Our founding fathers new that only by electing and appointing people to government who have Christian moral vlaues can our government work.  We have failed. There is no good answer now.
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  • Eric 1 comment collapsed Collapse Expand
    Rev. John McCullough thinks this is unacceptable, how quaint.  Try taking another 30 to 50% out of the church budget to pay taxes and you will know how those of us that have paid for these ridiculous nanny state projects, that by his own admission have failed, feel.  The solution isn’t taking what little money the small business have left and wasting it on stupid ideas whose utility has already been proven to be negligible, it’s leaving us business owners alone to try to put people back to work and save the economy.  Then you dithering bleeding hearts can go back to trying to bankrupt the country.
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  • NCMethodist 1 comment collapsed Collapse Expand
    I would like to see the religious organizations identified above and the UMC look at what the government can do to repeal the demands on employers under the "Patient Protection and affordable Care Act", limit other regulations that impact businesses, and our tax system so that businesses can have the stability needed to hire new employees. That will do more for our economy to recover and all persons to be better off financially. Our church leadership appears to have a limited perspective. What businessmen are brought into the discussions?
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  • Tom Bettes 1 comment collapsed Collapse Expand
    If the church wants to support government run programs, then lets have our churches give up tax free status so the church can contribute like the members of its congregation contributes to the government. Clearly not a great idea. I agree with NMex. Our churches need to own the charity in our community and worldwide. Jesus taught us saying "Give therefore to the emperor the things that are the emperor’s, and to God the things that are God’s". We own the responsibility for the poor, not the government.
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  • Lee 1 comment collapsed Collapse Expand
    World coming to an end, poor hit hardest...we hear this same story time-and-time again, not even interesting story 
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  • Carol Stoner 1 comment collapsed Collapse Expand
    Before unloading on the government, I wonder if the local churches don't need to first examine their own budgets to see if they are "moral" and "economically just" and "represent our conscience" not to mention "support humanitarian international aid?"  Heard tell there are some local churches who devote 50 percent of their tithes and offerings to ministries WITH the poor in those same areas...you know, "loving neighbor as self." 
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  • Carol Stoner 1 comment collapsed Collapse Expand
    I wonder if local churches don't need to first take a radical look at their very own budgets.  How many local churches are giving 50 percent ("love your neighbor as yourself") of their tithes and offerings to ministries WITH the poor (reference sidebar article in this UMN issue, Ministry with the Poor)?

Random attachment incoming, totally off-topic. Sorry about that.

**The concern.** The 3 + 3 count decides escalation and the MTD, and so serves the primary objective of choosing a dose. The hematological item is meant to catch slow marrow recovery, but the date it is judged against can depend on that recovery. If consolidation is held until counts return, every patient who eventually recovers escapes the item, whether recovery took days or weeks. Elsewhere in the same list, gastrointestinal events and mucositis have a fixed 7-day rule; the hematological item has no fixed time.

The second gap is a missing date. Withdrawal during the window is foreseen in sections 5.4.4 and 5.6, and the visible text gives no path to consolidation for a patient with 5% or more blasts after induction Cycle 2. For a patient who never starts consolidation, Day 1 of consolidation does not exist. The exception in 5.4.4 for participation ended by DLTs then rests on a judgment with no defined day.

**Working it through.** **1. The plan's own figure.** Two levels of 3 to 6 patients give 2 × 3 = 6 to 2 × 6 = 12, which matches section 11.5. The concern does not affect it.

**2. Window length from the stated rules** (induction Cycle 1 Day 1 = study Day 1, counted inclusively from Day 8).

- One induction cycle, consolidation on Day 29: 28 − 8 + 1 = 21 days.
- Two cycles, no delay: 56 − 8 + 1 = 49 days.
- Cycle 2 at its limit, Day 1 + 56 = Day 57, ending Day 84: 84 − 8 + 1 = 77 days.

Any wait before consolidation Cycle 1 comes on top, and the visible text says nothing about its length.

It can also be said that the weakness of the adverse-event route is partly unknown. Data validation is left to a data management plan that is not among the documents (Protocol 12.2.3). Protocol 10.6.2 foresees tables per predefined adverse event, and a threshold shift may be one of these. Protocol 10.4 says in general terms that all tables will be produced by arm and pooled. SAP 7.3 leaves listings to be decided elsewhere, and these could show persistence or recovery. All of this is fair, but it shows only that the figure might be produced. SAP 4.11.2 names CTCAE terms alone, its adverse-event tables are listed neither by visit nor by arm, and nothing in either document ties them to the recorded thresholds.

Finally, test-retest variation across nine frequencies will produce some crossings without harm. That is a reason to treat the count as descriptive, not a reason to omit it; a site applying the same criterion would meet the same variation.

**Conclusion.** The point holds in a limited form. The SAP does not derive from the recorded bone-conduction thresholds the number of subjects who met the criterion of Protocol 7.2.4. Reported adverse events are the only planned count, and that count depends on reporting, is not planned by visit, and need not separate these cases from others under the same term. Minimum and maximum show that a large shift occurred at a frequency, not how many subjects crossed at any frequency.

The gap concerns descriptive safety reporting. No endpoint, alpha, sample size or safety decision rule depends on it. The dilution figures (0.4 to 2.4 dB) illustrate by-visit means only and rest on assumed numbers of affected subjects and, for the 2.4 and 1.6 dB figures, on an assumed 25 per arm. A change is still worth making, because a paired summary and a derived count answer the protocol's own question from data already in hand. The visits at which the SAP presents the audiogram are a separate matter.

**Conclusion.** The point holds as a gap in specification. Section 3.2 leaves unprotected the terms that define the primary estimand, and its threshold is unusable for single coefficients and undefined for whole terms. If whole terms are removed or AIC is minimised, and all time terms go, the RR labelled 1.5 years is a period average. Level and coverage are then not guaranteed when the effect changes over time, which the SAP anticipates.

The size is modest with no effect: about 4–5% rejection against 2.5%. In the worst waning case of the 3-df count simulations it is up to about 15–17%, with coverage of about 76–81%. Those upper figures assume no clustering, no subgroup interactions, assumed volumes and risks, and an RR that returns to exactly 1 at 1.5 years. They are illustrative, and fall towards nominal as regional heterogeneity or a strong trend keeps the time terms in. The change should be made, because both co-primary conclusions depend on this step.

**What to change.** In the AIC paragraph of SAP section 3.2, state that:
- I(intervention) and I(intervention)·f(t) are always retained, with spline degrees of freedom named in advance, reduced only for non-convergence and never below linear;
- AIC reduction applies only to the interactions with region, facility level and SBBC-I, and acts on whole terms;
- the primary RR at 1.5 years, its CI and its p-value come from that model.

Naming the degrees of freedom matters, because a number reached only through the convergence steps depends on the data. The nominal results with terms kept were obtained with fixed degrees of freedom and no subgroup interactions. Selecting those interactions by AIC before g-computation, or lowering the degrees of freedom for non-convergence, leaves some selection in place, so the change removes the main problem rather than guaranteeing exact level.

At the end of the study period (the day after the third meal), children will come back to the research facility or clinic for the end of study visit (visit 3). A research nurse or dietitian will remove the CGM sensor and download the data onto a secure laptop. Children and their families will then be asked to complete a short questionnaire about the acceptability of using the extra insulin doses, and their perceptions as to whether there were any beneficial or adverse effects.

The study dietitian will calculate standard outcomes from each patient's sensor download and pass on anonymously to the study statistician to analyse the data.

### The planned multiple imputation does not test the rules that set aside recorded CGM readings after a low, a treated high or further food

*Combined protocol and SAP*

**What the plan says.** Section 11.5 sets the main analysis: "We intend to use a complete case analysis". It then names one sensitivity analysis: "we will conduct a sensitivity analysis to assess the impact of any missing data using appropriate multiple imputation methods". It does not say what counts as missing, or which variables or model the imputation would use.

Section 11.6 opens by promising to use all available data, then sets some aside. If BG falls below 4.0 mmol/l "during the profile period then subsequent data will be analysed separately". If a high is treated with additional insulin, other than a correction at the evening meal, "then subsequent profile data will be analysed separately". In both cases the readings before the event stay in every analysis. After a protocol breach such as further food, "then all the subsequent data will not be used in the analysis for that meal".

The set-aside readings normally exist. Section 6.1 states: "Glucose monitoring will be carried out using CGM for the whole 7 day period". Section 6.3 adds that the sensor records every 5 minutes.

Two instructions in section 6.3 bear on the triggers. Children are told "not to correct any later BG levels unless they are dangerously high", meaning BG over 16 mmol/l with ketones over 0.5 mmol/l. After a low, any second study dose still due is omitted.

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  • NMex 2 comments collapsed Collapse Expand
    Oh ye of little faith!  You think that God needs the government to feed the poor, clothe the naked, and shelter the homeless. You don't think that God can do that through the Body of Christ?  You obviously view God as very small and imcompetent that He needs the government.  And let's get real about this - the government is the main problem here - they created the problem through hand outs without consequences - and all in the name of buying votes to retain political power.  The government created a big mess and perhaps God is calling out to us the Body of Christ to make things right. We can feed the poor, we can shelter the homeless, we can clothe the naked, and we can change lives.  I see it in my church's ministry to homeless families.  If one small chruch in Albuquerque can do this the entire Body of Christ can do wonders without the help (?) of government.
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  • pm_racing 1 comment collapsed Collapse Expand
    You took the words right out of my brain.  I scrolled down here to leave a comment and NMex had said it precisely the way I would.  We should not have to give money to the government through taxes to do what should be the work of God's people.  The reason liberals give in to allowing faith based organizations to be part of government support of the poor, is that they know that they are far more efficient than government agencies.  God has a way of multiplying the resources when He is at the center of the effort.  If not for that, they would use the so called separation of church and state to keep God out of what they see as Uncle Sam's job.  In reality, God's people are being brainwashed to think that their taxes go to solve the problems, so they don't need to support church missions.